Up here in the Mendocino Highlands we had another wildfire scare last week. The Bell Fire was just about four miles away from our ranch, at the bottom of the hill off Highway 101. Thanks to the immediate response of our Bell Springs Fire Brigade and the nearby CalFire station (plus a few helicopters and planes), it was contained rapidly and only burned 50 acres. Everyone living on the many properties in the surrounding area were evacuated in a hurry. This was not only a close call, but a warning.
Last year we also had more close calls. Two fires were about 15 miles away, one to the south east and another to the north east. Depending on wind speed and direction, 15 miles is not very far away. At one point we had to evacuate for three days due to a shift of the winds toward us, plus the intensity and density of the smoke. The sky at midday was a mixture of orange and black with white ashes falling like snow. It truly looked like hell on earth.
We have been thinking about fire preparedness for several years, as this is now the new unfortunate reality we live in. Hopefully these practices can help others avoid disaster.
Preparing a Property for Fire Prevention
First off, CalFire has a list of recommendations that apply to all properties:
- Clear a 100 feet “defensible space” around all structures, including combustable materials leaning against or under the house.
- Trim and prune tree limbs and branches to at least five feet above ground to break the “fire ladder” of combustible material. Trim higher the closer they are to structures.
- Clean out gutters regularly.
- Mow your grassy areas, preferably in late spring, but if you do it later be careful of sparks from the mower blades. Or bring in goats to eat your grasses.
- Have water hoses at hand.
- Keep numerous fire extinguishers charged up to date, at least one per structure.
- Make sure the address numbers to the property are large and posted at every turnoff along entrance roads, so firefighters can find your place.
- Have emergency evacuation essentials packed, including animal carriers.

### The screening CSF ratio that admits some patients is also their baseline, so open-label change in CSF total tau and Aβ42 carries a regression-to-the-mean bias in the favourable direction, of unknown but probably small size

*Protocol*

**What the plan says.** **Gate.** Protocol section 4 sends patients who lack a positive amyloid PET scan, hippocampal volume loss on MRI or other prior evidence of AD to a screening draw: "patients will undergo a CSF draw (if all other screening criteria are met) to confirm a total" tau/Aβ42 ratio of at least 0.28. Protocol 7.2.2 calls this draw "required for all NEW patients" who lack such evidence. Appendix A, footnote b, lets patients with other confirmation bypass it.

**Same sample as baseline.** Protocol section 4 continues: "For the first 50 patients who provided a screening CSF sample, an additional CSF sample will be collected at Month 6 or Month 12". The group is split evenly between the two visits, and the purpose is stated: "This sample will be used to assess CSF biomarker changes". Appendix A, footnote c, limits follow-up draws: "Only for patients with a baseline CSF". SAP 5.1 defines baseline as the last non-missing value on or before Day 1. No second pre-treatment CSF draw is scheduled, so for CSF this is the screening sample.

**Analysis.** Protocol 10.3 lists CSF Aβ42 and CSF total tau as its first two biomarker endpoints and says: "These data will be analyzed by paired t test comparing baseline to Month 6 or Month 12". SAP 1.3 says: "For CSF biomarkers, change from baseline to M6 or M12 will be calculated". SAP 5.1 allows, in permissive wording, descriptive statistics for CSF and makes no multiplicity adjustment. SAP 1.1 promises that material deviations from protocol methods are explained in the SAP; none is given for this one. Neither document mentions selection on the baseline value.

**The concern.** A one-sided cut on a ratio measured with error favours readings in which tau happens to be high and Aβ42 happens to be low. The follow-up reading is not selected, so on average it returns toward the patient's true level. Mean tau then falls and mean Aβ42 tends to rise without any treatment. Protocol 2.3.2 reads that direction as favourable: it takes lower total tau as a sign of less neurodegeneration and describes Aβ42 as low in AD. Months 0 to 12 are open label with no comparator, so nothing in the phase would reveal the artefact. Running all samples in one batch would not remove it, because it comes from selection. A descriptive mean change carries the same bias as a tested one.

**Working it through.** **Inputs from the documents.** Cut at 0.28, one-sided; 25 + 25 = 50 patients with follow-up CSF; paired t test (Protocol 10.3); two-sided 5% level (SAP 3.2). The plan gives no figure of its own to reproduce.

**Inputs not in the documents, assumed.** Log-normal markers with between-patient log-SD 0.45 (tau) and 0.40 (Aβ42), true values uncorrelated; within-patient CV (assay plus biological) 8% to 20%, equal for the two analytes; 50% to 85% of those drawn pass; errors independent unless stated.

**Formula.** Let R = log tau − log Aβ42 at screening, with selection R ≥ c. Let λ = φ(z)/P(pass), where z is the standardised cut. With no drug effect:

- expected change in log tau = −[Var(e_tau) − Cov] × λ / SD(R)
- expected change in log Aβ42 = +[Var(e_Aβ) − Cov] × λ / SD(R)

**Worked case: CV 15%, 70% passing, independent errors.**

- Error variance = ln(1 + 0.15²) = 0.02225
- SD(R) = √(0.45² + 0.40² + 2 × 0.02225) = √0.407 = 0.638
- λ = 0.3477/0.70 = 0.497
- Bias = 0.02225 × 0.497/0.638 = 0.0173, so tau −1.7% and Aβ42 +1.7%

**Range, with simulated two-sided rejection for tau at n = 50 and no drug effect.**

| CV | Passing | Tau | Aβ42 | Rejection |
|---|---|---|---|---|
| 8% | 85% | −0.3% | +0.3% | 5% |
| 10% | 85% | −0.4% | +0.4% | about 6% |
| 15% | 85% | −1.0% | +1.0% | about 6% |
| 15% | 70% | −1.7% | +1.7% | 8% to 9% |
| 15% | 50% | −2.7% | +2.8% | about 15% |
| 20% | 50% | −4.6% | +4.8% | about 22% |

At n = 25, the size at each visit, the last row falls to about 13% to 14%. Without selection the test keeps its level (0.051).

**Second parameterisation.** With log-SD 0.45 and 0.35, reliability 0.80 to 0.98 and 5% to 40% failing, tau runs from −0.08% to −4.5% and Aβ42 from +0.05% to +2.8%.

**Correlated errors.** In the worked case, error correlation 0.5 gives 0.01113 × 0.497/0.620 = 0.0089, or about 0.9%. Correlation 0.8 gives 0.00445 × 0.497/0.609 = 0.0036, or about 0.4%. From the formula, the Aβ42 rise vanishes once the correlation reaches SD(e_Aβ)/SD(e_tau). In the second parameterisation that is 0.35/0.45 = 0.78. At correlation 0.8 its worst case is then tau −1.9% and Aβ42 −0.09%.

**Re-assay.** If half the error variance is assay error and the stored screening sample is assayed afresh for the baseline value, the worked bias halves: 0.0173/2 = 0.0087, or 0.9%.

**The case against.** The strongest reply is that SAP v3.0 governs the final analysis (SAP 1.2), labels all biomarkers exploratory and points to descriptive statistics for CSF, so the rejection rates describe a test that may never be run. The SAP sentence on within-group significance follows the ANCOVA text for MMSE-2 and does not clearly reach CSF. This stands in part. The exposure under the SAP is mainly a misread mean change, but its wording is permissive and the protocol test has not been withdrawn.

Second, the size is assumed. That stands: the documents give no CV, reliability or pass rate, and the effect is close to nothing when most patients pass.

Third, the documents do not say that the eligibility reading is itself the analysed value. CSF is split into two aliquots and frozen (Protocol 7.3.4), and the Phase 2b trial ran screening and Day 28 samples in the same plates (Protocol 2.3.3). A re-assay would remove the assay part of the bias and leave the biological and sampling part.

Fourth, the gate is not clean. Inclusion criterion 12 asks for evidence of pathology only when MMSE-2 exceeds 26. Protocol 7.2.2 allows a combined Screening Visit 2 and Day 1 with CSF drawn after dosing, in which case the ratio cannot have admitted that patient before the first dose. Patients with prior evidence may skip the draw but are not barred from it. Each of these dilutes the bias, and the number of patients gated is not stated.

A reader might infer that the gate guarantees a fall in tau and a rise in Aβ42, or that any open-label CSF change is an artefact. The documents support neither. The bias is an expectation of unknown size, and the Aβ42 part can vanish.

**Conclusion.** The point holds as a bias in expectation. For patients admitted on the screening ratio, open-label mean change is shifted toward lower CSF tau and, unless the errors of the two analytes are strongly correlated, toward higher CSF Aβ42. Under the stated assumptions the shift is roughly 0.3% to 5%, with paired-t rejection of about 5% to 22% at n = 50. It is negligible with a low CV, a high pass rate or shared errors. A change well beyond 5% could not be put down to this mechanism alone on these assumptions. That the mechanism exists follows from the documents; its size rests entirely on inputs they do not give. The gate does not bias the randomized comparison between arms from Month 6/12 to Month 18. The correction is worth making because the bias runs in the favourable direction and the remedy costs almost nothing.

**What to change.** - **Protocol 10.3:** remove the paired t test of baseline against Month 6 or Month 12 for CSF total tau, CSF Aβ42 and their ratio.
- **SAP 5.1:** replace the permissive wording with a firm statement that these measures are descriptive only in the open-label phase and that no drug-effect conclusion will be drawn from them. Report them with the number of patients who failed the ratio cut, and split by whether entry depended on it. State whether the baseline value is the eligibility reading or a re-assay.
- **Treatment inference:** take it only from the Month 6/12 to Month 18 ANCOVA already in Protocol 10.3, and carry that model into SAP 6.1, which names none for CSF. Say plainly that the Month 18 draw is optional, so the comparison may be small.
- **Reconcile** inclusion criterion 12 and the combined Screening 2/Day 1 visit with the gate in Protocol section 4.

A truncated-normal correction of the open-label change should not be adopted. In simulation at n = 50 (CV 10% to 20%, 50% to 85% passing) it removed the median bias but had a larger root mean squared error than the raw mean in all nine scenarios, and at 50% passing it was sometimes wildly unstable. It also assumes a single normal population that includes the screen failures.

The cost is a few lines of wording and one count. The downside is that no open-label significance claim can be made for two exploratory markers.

- Have a plan for farm animals.
Beyond taking care of all of the above there are a number of things the savvy cannabis farmer can do.
Fire Prevention for the Cannabis Farm
It is a good idea to clean up fallen branches and leaves when mowing the meadow and pruning the trees. All of the branches can then be put through a wood chipper and set aside to weather through the winter. This pile can then be mixed with the leaves, grass cuttings and other compost and applied as top dressing to the cannabis beds in the springtime after it composts for a while.
Consider automating the drip irrigation system. Or if there is not a drip system, this is a good excuse to install one. It is not that difficult to place timers and solenoids on each branch of the system and the main supply line. Then, if an evacuation mandate comes, the timers will continue watering the crop.
Inspect any electrical supply lines and fixtures for frayed wires, proper fuses and system grounding. Install smoke detectors in buildings that are in use.
Properly store petroleum products and other combustable liquids away from structures to prevent burning embers from causing an explosion.
If possible, connect your own “mini-fire hydrant” to your water system with at least 6000 pressurized gallons of available water, and keep the water tanks full. We have a 1½ inch fire hose and just installed an adapter for the CalFire 2½ inch fire hose.